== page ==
We just thought that’s what we would have wanted as a kid.


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Making changes

Cubcoats officially launched in November 2017, selling directly to consumers through the company’s website. It garnered more than 10 million views on social media, and the first batch of hoodies sold out.

The original hoodies were unassuming, with no indication they folded into a plush toy, other than the set of animal ears perched atop the hood. “We thought we would make it completely incognito,” Markel said.

But after customer feedback, as well as a suggestion from Duff, the team added more animal-specific features to the hoodie. Today, the dog-themed hoodie has spots, while the tiger one has stripes around the edge of the hood. Licensed hoodies also have elements of their characters incorporated into the coat’s exterior.

A selection of Cubcoats, stuffed animals that can be unfolded to become children's hoodies.
A selection of Cubcoats, stuffed animals that can be unfolded to become children's hoodies. (Jay L. Clendenin / Los Angeles Times)

Social engagement

The company has more than 31,000 “likes” on its Facebook page and 28,100 followers on Instagram, with 65 million to 70 million total views on all social media platforms so far this year. Its social media presence caught the eye of retailer Nordstrom Inc., which now has a partnership with Cubcoats to sell its hoodies. (Cubcoats also has two pop-up stores, at the Grove shopping center in L.A. and the Americana at Brand in Glendale.) NBCUniversal also reached out to Cubcoats after seeing the company’s products on Instagram, Markel said.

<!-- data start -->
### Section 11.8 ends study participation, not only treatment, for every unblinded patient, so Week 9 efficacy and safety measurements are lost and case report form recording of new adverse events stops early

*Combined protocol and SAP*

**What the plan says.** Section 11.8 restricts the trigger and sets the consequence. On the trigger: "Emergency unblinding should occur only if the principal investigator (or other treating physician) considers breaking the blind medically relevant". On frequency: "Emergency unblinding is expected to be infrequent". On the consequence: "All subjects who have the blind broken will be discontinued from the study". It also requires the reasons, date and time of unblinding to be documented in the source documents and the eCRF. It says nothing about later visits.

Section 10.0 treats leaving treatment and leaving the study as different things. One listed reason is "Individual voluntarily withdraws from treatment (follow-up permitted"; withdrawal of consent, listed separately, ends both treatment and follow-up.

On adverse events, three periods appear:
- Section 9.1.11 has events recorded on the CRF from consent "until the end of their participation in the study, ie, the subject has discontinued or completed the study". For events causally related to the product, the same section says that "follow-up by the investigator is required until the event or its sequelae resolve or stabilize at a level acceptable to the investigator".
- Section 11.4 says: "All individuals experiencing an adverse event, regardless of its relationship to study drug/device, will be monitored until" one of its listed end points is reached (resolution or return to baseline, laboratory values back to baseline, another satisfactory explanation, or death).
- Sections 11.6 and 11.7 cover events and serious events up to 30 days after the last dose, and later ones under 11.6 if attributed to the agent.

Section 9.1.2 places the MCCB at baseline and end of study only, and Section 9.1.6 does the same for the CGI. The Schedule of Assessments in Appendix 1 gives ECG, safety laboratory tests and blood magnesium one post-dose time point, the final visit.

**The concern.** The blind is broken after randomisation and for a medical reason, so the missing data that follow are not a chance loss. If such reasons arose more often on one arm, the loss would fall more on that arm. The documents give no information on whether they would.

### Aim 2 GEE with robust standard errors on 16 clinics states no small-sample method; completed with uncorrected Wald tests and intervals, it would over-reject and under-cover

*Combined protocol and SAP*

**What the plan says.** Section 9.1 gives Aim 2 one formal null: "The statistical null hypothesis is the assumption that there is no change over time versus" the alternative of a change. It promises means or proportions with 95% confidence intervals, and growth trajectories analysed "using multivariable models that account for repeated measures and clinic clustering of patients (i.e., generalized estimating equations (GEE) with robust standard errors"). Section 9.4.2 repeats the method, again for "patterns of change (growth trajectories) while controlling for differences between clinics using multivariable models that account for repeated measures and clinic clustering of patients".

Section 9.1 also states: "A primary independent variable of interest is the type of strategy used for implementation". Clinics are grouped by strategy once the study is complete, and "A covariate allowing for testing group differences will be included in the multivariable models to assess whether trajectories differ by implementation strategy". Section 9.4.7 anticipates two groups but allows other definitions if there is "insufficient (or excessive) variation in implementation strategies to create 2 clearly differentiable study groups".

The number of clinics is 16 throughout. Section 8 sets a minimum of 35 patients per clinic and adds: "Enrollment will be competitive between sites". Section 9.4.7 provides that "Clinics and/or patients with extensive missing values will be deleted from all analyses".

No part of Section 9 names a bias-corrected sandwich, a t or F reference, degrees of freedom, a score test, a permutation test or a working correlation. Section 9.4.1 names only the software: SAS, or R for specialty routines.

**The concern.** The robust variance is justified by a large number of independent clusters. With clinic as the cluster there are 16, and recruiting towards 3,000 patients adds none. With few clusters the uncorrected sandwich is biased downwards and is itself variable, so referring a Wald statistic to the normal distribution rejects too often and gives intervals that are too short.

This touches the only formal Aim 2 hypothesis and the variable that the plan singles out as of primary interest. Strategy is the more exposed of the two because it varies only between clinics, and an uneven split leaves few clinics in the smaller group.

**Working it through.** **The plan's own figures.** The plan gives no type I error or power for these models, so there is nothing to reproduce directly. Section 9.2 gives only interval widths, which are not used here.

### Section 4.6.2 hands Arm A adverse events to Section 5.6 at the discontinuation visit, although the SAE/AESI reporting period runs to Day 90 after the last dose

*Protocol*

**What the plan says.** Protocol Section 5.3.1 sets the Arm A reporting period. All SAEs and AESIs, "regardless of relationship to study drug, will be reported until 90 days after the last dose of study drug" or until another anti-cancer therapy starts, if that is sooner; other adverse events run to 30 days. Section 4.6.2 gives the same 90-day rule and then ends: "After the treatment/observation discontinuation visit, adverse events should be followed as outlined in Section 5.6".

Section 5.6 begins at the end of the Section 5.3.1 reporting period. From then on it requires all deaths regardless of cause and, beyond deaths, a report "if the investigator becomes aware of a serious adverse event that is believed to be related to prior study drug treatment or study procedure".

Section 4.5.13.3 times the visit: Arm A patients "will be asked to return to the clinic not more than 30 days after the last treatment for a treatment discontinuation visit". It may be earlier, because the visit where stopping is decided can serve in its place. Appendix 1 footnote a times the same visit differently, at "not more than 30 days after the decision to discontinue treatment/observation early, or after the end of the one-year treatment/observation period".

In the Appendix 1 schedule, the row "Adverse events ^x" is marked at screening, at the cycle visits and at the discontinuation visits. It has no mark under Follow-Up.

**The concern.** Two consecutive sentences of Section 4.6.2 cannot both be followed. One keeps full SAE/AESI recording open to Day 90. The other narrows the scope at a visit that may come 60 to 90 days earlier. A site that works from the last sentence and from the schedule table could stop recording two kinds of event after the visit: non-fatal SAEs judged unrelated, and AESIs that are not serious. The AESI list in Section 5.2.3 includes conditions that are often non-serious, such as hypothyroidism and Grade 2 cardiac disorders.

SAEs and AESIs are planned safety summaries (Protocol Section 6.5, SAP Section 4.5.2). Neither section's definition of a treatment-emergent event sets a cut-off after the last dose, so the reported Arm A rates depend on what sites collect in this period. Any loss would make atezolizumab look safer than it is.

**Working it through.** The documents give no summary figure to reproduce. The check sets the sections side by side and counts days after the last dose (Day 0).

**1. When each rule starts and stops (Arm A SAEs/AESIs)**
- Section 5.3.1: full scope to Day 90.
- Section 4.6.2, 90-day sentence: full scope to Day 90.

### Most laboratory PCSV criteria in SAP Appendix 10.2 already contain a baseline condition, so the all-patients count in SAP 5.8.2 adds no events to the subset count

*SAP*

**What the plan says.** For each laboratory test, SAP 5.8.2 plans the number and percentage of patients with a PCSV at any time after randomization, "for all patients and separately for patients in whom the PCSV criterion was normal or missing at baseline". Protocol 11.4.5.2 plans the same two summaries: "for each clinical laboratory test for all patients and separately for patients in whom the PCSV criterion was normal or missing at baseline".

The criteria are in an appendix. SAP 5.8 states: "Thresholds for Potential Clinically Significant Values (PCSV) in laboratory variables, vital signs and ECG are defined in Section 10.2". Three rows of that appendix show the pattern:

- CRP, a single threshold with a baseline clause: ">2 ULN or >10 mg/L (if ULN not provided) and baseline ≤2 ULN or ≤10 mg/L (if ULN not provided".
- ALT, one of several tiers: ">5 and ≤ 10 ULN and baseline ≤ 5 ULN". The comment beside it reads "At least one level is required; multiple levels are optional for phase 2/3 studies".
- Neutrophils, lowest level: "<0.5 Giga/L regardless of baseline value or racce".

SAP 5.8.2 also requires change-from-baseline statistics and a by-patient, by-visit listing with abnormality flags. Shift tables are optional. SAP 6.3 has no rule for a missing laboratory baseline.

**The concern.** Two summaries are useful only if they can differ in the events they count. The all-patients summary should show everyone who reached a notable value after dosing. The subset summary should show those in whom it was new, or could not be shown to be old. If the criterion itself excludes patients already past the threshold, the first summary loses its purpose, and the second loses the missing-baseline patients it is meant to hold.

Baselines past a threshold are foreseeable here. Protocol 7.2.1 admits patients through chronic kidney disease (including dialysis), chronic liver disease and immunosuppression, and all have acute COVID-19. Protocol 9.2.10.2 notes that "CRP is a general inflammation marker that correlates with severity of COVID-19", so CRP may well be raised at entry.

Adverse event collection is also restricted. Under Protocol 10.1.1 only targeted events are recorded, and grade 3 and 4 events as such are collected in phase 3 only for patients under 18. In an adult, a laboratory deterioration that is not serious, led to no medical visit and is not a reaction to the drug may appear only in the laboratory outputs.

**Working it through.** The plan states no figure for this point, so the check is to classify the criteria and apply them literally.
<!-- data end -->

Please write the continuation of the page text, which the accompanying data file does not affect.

“It caught fire,” he said. “Lots of engagement.”

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Managing the supply chain

The company’s biggest challenge so far is ensuring its supply chain can keep up with demand. Cubcoats are made in China, and Park and Markel have visited their manufacturing locations several times to see materials and perform an audit.

The large number of orders the company put in this summer ahead of the holiday season was a “big challenge” to complete, Markel said.

“When you’re growing fast, your supply chain … is one of the most important parts of growth,” he said. “We then learned how important it is to have an amazing relationship with the supply chain and making sure you have a great system in place.”

Serving the big kids

By Park and Markel’s count, Cubcoats has received more than 100,000 comments asking whether the company will sell adult-size hoodies. The short answer, Markel said, is yes, but the timing is still to be determined.

“There’s just been so much fanfare about when we’re going to do it that we have to give the people what they want,” he said.

Personal

Markel and Park live in Venice and are roommates. Markel is a graduate of Georgetown University, where he received his law degree, and Park earned a bachelor’s degree in behavioral science and entrepreneurship from the University of Utah. When not working, they enjoy riding bikes on the beach and being outdoors. Markel is also trying to persuade Park to take up boxing at a gym.